The breaking out of the French Revolution was the signal for a breaking up of the hitherto compact party which regarded Fox as their great leader ; some espousing the principles—for the practice had not yet been developed, of that mighty political and moral earthquake; and others, with Burke at their head, prophesying the horrors, political and social, to which that burst of popular fury would give rise. The torrent of eloquence and power in which Burke publicly renounced the friendship of Fox, upon the score of incompatible feelings upon this subject, is one of the most striking incidents in Parliamentary history.

The policy of the war which followed this event, Mr. Fox, in pursuance of his principles, announced at its commencement, strenuously opposed, and 'counselled peace on every opportunity; which was at length, in 1801, concluded, with the cordial approbation of Fox, by Mr. Addington, afterwards Lord Sidmouth.

Yet strange to say, on the renewal of hostilities, he accepted office once again under the Grenville ministry, and became nearly as unpopular as he had been during his adherence to the memorable Coalition administration of Lord North

But it was not fated for him to live to carry out his political views, through the medium of either official or opposition life: a free liver in his earlier years, and of social habits, he laid thc foundation of a dropsy, which carried him off, in the fifty-eighth year of his age, but a few months after the death of his rival, Pitt, near whose grave, in Westminster Abbey, Fox was interred.

It is impossible, within our limits, to enter into any detail of the characters that have been drawn of this distinguished man, and if it were possible, in a work of this sort it would be improper; tinged more or less, as all that has been written upon Fox must ever be, with the hues of party, it would be almost impossible to sum up without the appearance, at least, of throwing too much light or too much shadow on the picture.

It may be asserted without fear that he was a sincere and hearty friend to the principles of rational liberty, at the same time alloyed by great latitude on the subject of party and political expediency. His unhappy propensity to coalitions with men whose principles were opposed to his own, detracted mainly from his power or utility as a public man; he went a willing captive into the enemy's camp, and was then surprised to find himself powerless and disarmed; had he been able to have led his own party into power he had been truly great; but forming a hollow truce with the political enemies of a long life, he was a victim to his desire of coalescing with others, without the reputation of a martyr.

Of his oratory, the common consent would appear to be that it was powerful and argumentative, without being brilliant or seductive; of his speeches, when we have said that they were outpourings of the heart, expressed with honest fervour and blunt sincerity, we have said enough.

Of his social qualities and amiability in private life there is but one opinion; he had a happy temperament, no permanent bitterness found a place in his nature, and he was idolized in private by a large and powerful circle of attached friends.

As an author, Fox has no great claims upon the attention of posterity; during his life, with the exception of a few numbers of a paper called the

Englishman,” he published nothing save a memorable “Letter to the Electors of Westminster,” which had the fate of other temporary effusions of its kind, being soon forgotten. The “ History of the early part of the reign of James the Second,” which was intended to form a commencement of a history of the Revolution of 1668, a work expected with the most lively interest by the world, has hardly justified public expectation; and had it been heralded under the auspices of a meaner name, would probably have been considered a failure.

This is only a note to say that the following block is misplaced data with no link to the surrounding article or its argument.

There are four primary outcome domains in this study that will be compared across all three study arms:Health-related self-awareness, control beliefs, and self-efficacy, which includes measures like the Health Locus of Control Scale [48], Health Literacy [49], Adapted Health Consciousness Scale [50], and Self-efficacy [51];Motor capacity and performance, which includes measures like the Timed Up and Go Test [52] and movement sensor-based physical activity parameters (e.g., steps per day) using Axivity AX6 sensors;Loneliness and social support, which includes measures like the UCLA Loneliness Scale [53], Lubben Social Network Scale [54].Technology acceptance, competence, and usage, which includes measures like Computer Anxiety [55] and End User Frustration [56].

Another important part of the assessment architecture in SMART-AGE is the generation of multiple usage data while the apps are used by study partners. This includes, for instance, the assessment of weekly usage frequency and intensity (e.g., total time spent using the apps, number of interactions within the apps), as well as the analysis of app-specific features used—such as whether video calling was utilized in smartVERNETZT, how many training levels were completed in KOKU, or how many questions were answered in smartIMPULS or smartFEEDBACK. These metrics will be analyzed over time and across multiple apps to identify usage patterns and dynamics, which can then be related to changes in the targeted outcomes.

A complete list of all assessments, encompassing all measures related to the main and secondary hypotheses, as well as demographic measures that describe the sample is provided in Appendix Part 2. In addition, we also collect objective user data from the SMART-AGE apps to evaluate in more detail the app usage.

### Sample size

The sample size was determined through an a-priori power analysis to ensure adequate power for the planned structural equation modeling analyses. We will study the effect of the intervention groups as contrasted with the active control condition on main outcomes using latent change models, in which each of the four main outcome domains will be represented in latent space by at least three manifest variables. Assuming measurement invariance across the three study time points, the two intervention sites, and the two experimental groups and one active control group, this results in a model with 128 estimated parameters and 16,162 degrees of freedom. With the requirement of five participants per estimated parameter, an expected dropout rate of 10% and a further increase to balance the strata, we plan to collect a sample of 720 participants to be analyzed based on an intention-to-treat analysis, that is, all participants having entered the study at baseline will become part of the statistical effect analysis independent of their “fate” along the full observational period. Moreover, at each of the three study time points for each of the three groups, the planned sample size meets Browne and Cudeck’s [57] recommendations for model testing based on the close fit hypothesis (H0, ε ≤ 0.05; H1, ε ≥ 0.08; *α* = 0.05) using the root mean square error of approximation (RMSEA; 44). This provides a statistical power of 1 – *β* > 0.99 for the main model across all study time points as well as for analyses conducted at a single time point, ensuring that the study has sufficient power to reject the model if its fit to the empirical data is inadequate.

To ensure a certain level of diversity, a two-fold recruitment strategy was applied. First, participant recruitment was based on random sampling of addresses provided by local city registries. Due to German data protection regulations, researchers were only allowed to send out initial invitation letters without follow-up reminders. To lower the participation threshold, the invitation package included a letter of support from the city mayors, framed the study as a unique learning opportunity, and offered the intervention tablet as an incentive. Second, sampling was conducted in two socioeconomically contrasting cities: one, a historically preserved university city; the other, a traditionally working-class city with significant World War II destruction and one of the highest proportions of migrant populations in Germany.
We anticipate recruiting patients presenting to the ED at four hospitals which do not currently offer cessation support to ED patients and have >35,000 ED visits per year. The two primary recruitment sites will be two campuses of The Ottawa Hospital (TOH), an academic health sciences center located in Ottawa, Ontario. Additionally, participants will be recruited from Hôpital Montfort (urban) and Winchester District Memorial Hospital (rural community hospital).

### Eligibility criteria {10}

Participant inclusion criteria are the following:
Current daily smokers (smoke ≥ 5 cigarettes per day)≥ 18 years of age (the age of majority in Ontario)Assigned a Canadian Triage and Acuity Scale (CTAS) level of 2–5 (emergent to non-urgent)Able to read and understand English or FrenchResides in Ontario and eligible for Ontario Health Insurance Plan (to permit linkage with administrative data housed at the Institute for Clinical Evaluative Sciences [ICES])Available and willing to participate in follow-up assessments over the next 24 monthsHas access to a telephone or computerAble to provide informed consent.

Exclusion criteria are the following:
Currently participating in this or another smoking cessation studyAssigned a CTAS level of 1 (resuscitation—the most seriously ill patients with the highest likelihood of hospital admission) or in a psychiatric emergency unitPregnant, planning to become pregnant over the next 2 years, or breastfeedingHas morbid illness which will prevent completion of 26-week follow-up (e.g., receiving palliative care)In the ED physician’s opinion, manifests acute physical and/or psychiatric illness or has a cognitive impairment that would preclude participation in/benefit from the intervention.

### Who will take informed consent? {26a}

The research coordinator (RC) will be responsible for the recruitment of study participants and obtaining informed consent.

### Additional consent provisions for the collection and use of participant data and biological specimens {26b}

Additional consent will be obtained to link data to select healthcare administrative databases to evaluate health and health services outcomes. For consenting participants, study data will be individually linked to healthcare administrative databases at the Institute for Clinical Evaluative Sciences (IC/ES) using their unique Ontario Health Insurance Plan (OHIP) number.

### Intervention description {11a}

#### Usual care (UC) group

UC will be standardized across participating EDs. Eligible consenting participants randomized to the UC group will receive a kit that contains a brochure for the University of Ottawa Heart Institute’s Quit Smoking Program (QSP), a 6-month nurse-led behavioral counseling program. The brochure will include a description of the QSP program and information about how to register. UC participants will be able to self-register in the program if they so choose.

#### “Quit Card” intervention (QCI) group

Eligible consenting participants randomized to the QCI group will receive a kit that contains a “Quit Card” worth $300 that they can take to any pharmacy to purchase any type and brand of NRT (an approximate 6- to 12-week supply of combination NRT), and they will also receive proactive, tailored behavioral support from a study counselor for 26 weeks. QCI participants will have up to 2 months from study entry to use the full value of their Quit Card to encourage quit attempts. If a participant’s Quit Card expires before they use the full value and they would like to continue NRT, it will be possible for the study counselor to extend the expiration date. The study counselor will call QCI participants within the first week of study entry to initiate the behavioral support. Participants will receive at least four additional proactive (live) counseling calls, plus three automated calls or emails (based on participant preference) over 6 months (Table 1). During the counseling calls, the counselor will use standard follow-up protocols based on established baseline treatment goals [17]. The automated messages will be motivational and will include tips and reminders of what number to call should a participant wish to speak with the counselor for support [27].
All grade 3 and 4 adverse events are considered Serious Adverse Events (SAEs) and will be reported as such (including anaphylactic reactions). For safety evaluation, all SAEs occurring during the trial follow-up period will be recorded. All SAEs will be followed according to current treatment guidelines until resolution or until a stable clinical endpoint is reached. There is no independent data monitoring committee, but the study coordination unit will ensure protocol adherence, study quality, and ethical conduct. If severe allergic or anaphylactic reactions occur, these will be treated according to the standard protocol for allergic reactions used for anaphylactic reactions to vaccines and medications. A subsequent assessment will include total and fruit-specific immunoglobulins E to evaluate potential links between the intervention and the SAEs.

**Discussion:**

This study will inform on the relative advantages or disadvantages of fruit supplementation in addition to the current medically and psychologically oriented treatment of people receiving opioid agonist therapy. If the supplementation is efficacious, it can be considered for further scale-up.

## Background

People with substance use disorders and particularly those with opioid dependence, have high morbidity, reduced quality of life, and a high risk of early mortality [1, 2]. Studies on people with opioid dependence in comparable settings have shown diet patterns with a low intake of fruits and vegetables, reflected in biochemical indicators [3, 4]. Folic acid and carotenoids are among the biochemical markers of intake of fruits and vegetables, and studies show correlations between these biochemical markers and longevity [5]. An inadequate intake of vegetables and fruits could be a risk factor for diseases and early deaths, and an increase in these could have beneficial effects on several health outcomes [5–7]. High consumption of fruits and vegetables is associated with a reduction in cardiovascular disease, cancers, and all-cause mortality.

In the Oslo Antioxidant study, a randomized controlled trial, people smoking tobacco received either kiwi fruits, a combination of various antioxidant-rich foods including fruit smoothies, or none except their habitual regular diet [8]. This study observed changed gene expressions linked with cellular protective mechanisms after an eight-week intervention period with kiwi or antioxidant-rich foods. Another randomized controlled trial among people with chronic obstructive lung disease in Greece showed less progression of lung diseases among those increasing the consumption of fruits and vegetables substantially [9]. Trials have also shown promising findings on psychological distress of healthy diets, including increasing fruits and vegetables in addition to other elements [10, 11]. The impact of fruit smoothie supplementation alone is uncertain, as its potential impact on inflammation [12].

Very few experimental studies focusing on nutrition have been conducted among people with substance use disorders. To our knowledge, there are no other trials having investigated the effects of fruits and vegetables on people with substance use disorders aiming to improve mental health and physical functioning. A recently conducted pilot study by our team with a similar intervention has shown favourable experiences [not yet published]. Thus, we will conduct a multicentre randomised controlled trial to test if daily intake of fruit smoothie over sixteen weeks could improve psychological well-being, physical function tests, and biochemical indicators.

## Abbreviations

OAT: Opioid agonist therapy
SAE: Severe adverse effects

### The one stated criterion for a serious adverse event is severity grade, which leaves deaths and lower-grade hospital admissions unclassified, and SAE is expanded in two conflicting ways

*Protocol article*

In his Memoirs of Mr. Fox, his private secretary, Trotter, who had an opportunity of visiting the place often during the life-time of his great friend, gives an account of St. Anne's Hill, as it then appeared, from which we extract the subjoined passage, together with his brief summary of the character of its own.

“St. Anne's Hill is delightfully situated, commanding a rich and extensive prospect. The house, which is embowered in trees, rests on the side of the hill, while the grounds decline gracefully to the grove which bounds the bottom. Some fine trees are grouped round the house, and three remarkably beautiful ones stand on the lawn, while a profusion of shrubs are distributed throughout with taste and judgment. Here Mr. Fox was the happy possessor of about thirty acres of land, and the inmate of a small but pleasant mansion. When I first visited St. Anne's Hill, the summer was not yet passed, and all the freshness of nature was upon that beautiful spot : its sloping glades were unparched by autumnal suns; the flowers and shrubs were redolent with sweets, and the full choir of birds, which burst from every tree and shady recess, filled the heart with gladness. The rich expanse of cultivated country, the meadows, corn, woods, villages, till the sight caught the far-distant smoke of London, composed the prospect; while the graceful Thames, winding beneath the hill, gave effect to all I saw.” In describing this place, it will be naturally expected that we should say something of the distinguished character who passed, during so many years of his life, every hour he could spare from his public duties at it. His superior talents, commanding eloquence, comprehensive mind, and great attainments, were so long, so continually, and so powerfully employed in the great concerns of his country, that no one can be a stranger to them. His private virtues, his social qualities, his winning manners, his undisguised heart, and his capacity for the endearments of friendship, all those who knew him in the privacy of life never lose the opportunity of recording.”

STAINES, called in ancient records Stana, from the Saxon word, stana, a stone, is a market town in the hundred of Spelthome, sixteen miles from London. The parish is bounded by Stanwell on the north, by Ashford on the east, Laleham on the south, and the river Thames on the west.

The town, consisting of one principal street, is exceedingly neat, containing a number of excellent houses, and the air considered remarkably salubrious.